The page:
Androstenedione or other androgens are directly transformed to estrone. The ovaries and placenta, as well as the testicles and adipose tissues, can all produce E1. As needed, E2 and E1 can be transformed into each other. In men and postmenopausal women, E1 is the main estrogen.

Lab tests often ordered with an Estrone test:

  • Estrogen
  • Estriol
  • Estradiol
  • Estradiol, Ultrasensitive
  • Testosterone Free and Total
  • Sex Hormone Binding Globulin
  • FSH
  • LH
  • Progesterone

Conditions where an Estrone test is recommended:

  • Infertility
  • Menopause
  • Polycystic Ovarian Syndrome (PCOS)
  • Hormone Imbalance
  • Premature or delayed puberty
  • Breast cancer

How does my health care provider use an Estrone test?

Estrone testing is used to identify a woman's estrogen insufficiency or excess, as well as to diagnose a range of illnesses linked to this imbalance. It may also be ordered to monitor the health of the growing fetus and placenta during pregnancy, as well as to help pinpoint the date of a woman's ovulation. Estrone testing can be used to determine a hormone excess and its source in men.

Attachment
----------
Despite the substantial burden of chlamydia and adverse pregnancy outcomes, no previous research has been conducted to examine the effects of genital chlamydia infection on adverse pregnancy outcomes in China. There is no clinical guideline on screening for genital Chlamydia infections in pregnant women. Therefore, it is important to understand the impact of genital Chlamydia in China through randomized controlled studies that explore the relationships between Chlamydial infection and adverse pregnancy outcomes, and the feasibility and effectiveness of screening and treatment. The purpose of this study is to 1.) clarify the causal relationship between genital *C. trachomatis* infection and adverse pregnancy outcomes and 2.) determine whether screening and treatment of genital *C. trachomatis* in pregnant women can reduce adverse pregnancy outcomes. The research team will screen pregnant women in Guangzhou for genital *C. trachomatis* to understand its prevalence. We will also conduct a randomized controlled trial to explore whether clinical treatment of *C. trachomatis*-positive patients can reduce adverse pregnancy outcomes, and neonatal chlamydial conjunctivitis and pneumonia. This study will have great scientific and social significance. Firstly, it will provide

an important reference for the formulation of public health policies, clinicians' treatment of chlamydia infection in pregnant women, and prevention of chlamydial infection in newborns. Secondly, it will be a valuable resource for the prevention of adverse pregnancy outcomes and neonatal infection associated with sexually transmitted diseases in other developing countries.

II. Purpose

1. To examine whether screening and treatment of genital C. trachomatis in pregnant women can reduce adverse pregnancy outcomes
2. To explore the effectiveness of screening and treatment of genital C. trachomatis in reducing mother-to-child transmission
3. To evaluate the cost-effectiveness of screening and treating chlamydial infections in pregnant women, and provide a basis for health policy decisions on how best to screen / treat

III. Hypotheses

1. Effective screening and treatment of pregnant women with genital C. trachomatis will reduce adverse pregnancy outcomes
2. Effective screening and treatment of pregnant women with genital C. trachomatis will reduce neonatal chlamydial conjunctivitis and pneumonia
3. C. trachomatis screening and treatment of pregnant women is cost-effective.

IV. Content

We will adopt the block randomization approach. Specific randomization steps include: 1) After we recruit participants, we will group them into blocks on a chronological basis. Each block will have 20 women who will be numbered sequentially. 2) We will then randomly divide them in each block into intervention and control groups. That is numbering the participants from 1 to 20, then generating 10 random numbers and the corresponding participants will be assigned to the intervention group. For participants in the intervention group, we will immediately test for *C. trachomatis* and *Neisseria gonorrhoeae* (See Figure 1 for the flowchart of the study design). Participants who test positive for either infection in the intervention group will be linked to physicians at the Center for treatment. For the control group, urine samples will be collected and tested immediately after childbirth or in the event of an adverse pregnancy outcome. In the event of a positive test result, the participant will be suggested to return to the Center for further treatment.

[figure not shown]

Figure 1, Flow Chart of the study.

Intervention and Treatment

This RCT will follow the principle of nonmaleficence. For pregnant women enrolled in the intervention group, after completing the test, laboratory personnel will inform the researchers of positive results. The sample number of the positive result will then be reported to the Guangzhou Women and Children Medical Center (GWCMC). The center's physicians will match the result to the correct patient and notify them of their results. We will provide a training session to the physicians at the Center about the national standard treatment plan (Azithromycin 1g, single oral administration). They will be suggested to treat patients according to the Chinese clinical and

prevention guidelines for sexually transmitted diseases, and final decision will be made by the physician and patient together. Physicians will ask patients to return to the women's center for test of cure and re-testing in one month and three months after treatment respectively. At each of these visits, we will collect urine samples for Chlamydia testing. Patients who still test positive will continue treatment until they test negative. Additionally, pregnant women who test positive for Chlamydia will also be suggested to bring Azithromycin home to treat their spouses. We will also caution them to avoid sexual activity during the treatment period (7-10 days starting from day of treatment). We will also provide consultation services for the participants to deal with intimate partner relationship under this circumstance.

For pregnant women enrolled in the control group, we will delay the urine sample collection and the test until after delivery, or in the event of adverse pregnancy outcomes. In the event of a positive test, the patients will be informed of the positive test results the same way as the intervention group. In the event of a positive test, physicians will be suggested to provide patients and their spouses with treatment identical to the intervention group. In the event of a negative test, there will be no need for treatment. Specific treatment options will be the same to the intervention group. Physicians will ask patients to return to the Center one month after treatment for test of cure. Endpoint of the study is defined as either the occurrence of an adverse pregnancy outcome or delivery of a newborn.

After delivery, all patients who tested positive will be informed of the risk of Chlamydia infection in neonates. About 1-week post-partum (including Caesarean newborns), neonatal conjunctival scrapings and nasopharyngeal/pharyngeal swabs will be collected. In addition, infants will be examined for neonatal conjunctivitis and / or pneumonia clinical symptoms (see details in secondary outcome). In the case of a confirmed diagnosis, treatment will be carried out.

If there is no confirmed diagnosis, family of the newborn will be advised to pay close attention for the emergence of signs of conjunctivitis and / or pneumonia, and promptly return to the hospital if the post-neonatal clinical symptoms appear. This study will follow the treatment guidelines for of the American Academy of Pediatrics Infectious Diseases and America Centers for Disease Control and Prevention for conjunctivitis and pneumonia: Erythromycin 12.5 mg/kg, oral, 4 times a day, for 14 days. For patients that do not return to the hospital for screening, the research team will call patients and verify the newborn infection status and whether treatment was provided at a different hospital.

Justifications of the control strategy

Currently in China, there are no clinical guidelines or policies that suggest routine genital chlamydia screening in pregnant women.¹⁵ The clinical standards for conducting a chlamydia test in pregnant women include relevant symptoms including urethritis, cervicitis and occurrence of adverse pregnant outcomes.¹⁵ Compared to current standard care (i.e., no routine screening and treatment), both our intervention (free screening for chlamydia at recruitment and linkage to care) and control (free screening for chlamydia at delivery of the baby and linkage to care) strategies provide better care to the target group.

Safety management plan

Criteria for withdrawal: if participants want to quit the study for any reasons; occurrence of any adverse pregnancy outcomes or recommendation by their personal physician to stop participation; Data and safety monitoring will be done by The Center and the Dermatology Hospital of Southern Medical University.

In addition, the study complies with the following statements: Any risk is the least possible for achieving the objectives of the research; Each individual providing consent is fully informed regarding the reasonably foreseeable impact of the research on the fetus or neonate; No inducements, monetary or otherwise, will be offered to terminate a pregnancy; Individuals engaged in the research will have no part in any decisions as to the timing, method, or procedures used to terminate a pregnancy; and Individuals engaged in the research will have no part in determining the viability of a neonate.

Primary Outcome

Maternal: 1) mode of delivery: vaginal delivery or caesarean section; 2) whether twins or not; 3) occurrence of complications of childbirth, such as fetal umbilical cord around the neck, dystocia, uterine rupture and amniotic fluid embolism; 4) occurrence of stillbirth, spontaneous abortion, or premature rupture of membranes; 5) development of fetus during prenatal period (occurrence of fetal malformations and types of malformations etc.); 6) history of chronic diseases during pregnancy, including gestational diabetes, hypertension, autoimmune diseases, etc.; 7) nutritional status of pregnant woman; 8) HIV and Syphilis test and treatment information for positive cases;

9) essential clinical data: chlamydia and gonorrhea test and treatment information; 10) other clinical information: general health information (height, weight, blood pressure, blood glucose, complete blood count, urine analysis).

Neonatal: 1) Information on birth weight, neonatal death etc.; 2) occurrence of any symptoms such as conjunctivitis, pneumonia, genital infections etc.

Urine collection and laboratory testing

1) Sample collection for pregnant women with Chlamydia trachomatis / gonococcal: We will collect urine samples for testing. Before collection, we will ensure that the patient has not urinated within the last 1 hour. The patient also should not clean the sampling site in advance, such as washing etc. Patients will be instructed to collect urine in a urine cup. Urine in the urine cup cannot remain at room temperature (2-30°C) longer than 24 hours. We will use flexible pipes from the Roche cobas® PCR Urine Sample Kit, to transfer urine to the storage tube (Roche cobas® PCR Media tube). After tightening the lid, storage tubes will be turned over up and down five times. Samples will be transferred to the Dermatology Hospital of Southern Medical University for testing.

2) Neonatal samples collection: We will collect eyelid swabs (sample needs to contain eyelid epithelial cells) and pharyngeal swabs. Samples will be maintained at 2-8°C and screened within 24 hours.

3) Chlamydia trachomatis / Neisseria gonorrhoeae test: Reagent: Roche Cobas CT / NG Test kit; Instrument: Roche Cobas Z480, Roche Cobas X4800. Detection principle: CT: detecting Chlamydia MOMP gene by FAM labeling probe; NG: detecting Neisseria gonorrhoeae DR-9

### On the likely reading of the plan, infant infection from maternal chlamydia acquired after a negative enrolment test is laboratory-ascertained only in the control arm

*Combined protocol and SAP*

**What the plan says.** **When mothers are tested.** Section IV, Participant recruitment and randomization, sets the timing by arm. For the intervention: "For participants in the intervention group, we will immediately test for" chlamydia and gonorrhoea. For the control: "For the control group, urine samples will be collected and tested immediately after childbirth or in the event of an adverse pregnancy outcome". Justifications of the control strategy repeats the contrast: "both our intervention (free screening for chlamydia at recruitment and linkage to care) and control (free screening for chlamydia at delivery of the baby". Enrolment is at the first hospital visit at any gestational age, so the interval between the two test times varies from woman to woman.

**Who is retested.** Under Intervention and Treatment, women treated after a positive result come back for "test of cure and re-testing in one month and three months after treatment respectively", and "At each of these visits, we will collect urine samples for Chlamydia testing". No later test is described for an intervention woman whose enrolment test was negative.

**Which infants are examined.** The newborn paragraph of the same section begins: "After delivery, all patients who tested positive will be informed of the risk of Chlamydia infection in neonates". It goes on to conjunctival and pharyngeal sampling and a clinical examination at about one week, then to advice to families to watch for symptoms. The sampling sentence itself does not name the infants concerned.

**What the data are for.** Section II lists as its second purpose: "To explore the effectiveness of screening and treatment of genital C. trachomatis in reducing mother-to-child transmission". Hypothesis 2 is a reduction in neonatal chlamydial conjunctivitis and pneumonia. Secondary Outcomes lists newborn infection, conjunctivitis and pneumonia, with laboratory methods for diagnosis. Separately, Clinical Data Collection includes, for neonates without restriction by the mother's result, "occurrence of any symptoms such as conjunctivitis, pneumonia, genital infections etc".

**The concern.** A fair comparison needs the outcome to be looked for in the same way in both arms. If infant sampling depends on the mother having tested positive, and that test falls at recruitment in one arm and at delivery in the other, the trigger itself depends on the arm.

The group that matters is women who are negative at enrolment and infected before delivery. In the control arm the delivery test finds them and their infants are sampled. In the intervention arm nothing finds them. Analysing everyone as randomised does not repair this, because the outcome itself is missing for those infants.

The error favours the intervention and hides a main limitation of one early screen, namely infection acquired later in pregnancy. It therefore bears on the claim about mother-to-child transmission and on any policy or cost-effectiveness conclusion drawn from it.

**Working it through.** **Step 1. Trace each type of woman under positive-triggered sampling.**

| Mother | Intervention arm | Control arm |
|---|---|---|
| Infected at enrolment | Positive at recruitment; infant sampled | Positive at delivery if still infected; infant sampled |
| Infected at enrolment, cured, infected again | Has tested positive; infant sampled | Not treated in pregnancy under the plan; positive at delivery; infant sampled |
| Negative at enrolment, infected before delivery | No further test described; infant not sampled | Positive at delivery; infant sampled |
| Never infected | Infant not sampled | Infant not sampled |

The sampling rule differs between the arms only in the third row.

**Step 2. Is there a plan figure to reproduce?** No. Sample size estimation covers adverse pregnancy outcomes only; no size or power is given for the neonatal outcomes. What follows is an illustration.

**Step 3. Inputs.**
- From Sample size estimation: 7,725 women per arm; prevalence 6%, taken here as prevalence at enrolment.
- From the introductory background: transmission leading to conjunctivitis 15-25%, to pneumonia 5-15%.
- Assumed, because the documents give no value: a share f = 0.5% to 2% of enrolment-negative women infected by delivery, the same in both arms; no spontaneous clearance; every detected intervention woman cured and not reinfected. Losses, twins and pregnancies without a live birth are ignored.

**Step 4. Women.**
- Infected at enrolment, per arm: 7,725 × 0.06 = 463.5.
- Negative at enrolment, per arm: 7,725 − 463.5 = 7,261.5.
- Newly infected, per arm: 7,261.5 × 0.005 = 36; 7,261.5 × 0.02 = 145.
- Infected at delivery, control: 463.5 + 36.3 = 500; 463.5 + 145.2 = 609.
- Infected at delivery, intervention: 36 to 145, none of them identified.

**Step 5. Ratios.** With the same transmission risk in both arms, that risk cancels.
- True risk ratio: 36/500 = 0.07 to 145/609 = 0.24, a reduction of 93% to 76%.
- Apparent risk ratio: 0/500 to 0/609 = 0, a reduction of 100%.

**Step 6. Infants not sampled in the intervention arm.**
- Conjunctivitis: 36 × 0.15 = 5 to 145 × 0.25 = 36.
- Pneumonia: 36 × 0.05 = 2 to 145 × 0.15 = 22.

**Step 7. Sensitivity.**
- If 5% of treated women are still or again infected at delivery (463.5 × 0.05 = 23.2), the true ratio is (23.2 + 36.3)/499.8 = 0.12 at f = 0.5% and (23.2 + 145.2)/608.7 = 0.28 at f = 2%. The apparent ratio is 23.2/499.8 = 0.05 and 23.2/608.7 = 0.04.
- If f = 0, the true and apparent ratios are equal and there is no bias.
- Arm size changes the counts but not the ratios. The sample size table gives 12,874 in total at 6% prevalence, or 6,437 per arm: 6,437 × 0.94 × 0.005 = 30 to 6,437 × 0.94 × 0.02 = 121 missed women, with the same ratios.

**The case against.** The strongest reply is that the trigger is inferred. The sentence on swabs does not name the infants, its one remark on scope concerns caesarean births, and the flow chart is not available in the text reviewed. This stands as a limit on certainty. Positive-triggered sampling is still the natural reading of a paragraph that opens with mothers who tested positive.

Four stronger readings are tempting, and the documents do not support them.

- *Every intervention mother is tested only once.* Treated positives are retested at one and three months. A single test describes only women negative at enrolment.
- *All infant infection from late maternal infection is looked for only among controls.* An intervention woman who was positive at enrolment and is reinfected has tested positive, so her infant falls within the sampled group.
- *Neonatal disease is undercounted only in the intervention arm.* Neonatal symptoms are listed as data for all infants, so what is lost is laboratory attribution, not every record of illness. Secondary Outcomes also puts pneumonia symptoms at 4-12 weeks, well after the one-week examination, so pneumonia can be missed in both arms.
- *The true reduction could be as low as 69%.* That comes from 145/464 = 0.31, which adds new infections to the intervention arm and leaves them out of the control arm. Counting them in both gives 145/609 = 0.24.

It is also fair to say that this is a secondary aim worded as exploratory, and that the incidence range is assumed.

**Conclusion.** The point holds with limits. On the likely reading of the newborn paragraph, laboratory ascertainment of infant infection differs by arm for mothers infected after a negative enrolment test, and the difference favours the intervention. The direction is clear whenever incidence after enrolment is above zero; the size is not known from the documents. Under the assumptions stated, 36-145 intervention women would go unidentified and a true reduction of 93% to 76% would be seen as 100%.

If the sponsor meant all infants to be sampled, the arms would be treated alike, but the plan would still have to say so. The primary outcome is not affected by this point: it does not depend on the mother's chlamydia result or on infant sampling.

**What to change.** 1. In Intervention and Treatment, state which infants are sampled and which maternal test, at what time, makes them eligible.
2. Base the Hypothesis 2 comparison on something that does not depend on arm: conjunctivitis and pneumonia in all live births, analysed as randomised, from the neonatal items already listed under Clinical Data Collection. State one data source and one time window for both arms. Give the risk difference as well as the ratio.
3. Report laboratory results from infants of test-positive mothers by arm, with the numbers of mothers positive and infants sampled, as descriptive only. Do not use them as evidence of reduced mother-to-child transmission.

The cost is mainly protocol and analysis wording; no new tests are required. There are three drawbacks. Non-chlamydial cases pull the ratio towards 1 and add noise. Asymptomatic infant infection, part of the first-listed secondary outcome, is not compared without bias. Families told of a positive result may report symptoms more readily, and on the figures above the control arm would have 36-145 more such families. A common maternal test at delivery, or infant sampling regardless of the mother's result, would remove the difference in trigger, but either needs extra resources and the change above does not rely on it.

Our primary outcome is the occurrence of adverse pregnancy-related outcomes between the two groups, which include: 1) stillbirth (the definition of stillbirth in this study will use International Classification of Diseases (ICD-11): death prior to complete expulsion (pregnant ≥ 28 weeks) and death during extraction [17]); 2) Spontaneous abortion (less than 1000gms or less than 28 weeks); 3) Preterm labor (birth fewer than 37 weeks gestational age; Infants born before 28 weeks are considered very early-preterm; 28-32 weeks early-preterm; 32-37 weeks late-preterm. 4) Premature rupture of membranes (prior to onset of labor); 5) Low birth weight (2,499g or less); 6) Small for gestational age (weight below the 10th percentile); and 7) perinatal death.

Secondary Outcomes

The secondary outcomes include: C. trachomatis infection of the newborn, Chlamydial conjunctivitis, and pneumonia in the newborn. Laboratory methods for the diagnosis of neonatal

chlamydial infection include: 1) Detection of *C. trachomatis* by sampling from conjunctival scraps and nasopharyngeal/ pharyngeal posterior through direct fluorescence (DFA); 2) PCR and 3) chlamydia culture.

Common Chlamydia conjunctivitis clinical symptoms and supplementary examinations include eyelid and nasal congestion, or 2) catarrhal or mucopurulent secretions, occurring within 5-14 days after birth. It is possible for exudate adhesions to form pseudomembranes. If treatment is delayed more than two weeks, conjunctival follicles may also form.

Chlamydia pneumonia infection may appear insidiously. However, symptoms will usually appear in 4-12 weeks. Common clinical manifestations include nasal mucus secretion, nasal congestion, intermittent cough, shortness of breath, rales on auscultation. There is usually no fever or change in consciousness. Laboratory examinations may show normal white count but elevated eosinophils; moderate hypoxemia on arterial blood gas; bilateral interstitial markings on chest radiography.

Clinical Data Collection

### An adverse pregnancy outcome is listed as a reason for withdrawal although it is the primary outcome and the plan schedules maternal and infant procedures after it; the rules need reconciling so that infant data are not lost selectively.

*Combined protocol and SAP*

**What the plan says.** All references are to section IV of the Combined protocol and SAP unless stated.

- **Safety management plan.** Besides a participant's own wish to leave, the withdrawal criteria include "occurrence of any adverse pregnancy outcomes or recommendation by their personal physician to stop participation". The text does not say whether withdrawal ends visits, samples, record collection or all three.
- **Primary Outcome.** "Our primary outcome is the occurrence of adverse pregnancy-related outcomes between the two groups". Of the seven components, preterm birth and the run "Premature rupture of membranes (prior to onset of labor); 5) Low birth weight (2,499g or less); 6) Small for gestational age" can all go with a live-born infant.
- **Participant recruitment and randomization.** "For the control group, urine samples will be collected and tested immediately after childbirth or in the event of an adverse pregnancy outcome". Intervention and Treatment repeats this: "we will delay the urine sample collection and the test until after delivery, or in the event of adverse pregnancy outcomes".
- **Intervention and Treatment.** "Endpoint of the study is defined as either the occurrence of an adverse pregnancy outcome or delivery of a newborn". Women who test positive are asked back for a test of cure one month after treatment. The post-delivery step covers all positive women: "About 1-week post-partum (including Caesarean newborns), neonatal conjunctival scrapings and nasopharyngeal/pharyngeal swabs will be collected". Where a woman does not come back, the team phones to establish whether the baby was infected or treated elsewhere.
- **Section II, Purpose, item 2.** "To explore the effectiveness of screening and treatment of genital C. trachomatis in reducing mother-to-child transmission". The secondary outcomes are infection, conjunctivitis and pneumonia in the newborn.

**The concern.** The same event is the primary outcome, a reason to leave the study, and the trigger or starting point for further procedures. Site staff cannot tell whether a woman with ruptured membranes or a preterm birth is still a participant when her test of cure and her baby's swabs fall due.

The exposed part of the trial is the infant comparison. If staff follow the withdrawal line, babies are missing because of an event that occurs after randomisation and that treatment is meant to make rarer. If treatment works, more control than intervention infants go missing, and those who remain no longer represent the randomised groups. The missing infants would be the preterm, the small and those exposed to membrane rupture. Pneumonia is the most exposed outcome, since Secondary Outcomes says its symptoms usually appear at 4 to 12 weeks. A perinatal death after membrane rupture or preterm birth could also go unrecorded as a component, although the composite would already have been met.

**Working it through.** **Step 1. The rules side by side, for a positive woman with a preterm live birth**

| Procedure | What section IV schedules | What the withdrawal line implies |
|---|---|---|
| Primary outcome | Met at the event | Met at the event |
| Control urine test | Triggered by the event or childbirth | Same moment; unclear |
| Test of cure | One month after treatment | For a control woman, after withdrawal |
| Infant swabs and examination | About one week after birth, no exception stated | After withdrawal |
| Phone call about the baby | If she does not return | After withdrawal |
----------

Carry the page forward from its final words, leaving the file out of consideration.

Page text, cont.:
What do my Estrone test results mean?

The sex and age of the person being tested influence the normal estrone readings. It also depends on a woman's menstrual cycle or whether she is pregnant. The normal values indicated and the units used in reference ranges will differ slightly between laboratories.

Estrone levels can rise or fall in a variety of metabolic situations. Estrone levels change from day to day and throughout a woman's menstrual cycle, therefore interpretation of the results must be done with caution.

Rather than examining single numbers, a health practitioner monitoring a woman's hormones will look at trends in the levels, rising or falling over time in connection with the menstrual cycle or pregnancy. The findings of a test are not diagnostic of a specific ailment, but they do provide information to a health care provider regarding the possible source of a person's symptoms or status.